Maybe it’s due to my Cancer horoscope, my weak inner constitution, and my deep-rooted hatred of criticism, but I can’t help but be angry that Goldy ultimately ridicules the adoration teen girls feel for boy bands. I hope no one who picks up Kill The Boy Band reflects on their time loving a boy band with self-hatred. I hope they can remember how it feels to love something larger than yourself – something that you helped create. The Ruperts of Kill The Boy Band only exist because of these teen girls (Erin, Isabel, Apple, and the unnamed narrator). There is a power in that.

Yes, their loyalties might change. We can all be fickle. We can all move on. However, we shouldn’t judge our former selves for what we needed in order to survive day to day. The GIFs, Snapchats, Instagrams, and memes are fleeting but what they give us is not. The laughs we shared with Internet friends a whole continent away, our fangirl kin that understood exactly what we meant when we used emojis to describe the latest shirtless selfie of our fav.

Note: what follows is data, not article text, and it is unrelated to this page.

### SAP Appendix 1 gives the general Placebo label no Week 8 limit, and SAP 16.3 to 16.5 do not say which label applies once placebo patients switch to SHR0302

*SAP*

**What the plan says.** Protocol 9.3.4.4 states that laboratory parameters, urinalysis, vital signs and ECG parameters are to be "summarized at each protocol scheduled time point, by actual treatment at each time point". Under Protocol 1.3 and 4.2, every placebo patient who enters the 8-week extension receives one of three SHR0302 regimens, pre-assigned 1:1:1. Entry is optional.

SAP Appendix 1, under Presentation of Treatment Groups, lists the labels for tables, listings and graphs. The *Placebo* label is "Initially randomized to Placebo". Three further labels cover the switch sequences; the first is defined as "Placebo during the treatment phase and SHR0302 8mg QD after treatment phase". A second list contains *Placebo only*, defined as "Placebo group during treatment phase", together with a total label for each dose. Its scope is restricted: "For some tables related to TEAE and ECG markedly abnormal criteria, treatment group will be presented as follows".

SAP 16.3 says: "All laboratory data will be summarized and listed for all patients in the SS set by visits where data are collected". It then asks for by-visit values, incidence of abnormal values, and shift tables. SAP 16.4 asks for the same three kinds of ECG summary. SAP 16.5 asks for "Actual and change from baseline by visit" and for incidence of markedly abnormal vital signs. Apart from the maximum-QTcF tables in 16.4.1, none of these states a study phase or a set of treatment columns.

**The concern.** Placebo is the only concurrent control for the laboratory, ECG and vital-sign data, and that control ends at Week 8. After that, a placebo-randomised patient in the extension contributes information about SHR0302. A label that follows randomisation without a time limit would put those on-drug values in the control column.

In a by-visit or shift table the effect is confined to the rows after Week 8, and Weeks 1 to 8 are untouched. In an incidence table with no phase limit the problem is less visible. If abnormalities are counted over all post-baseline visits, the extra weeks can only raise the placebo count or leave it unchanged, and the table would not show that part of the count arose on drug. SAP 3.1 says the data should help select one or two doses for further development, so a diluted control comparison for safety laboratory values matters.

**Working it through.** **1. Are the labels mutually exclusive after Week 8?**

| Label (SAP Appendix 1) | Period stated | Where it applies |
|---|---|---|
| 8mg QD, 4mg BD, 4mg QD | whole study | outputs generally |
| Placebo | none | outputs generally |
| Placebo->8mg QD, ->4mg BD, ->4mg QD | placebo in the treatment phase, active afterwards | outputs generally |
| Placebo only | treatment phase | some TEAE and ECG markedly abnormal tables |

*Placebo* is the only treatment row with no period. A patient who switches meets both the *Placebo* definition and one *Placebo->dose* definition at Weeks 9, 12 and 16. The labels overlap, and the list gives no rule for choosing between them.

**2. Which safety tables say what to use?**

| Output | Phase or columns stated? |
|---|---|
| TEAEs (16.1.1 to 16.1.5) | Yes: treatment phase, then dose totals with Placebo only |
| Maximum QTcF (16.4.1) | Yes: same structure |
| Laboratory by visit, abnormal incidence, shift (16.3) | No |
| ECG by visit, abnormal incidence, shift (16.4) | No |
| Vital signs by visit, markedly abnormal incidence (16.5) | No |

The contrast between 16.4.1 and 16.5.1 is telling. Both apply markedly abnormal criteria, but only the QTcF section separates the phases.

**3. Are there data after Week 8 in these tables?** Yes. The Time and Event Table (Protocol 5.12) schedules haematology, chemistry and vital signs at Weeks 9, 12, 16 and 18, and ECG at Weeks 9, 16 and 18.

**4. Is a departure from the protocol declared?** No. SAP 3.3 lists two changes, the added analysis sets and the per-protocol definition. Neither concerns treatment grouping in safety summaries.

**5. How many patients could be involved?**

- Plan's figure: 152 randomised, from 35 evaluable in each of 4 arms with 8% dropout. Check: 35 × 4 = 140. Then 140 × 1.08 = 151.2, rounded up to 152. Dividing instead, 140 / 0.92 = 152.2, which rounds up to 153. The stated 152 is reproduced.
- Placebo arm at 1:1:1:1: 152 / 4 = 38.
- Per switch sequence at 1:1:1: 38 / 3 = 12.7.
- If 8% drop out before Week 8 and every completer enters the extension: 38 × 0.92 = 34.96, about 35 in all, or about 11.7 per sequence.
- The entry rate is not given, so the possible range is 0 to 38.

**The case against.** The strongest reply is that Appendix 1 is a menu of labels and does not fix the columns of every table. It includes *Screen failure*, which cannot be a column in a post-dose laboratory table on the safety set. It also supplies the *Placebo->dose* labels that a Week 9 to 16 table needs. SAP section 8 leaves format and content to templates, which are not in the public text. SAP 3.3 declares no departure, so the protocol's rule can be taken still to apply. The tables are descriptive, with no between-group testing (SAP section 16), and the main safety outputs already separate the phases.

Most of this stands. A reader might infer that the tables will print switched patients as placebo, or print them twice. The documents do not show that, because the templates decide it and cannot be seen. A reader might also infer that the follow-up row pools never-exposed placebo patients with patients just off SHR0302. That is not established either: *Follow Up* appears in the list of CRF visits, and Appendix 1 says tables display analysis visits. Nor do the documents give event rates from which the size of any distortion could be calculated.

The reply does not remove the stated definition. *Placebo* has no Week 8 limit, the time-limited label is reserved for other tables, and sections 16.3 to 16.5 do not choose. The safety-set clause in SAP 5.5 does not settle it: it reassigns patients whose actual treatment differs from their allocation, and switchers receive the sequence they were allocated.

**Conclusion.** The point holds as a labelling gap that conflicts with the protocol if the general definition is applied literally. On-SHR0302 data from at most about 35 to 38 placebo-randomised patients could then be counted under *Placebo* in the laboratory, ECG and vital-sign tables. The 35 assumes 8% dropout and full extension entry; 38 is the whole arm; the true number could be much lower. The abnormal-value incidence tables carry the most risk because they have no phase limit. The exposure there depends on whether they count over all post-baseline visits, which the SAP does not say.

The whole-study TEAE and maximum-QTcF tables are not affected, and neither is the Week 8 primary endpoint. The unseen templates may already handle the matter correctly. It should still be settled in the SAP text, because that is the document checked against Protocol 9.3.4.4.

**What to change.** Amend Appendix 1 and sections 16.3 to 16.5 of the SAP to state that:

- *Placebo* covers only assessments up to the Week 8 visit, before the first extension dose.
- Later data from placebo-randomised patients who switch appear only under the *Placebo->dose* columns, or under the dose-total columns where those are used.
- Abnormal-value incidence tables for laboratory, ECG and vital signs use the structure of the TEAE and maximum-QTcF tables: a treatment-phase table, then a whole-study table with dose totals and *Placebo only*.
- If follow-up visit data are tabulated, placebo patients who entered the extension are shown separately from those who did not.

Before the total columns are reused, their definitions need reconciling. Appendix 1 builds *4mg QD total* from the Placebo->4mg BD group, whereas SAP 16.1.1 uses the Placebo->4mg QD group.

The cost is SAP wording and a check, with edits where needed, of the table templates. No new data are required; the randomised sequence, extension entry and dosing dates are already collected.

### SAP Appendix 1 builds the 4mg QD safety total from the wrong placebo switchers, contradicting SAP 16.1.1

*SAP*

Kill The Boy Band succeeds in being readable, knowledgeable entertainment, but I worry about the passages where the book seems to say: One Direction is sure to let you down the same way The Ruperts have let down these girls. I’m uncomfortable with that assertion. I don’t think we have to be embarrassed by the pop culture we use as shorthand. I think there is no such thing as a guilty pleasure. Yes, it’s good to look deeper at the allegiances girls have to boy bands. But to paraphrase one of the pivotal characters, I don’t think we should be telling girls that their passion and power can be better utilized. I don’t see men being taught that they need to set down their remote controls in order to wield their brainpower in other mediums.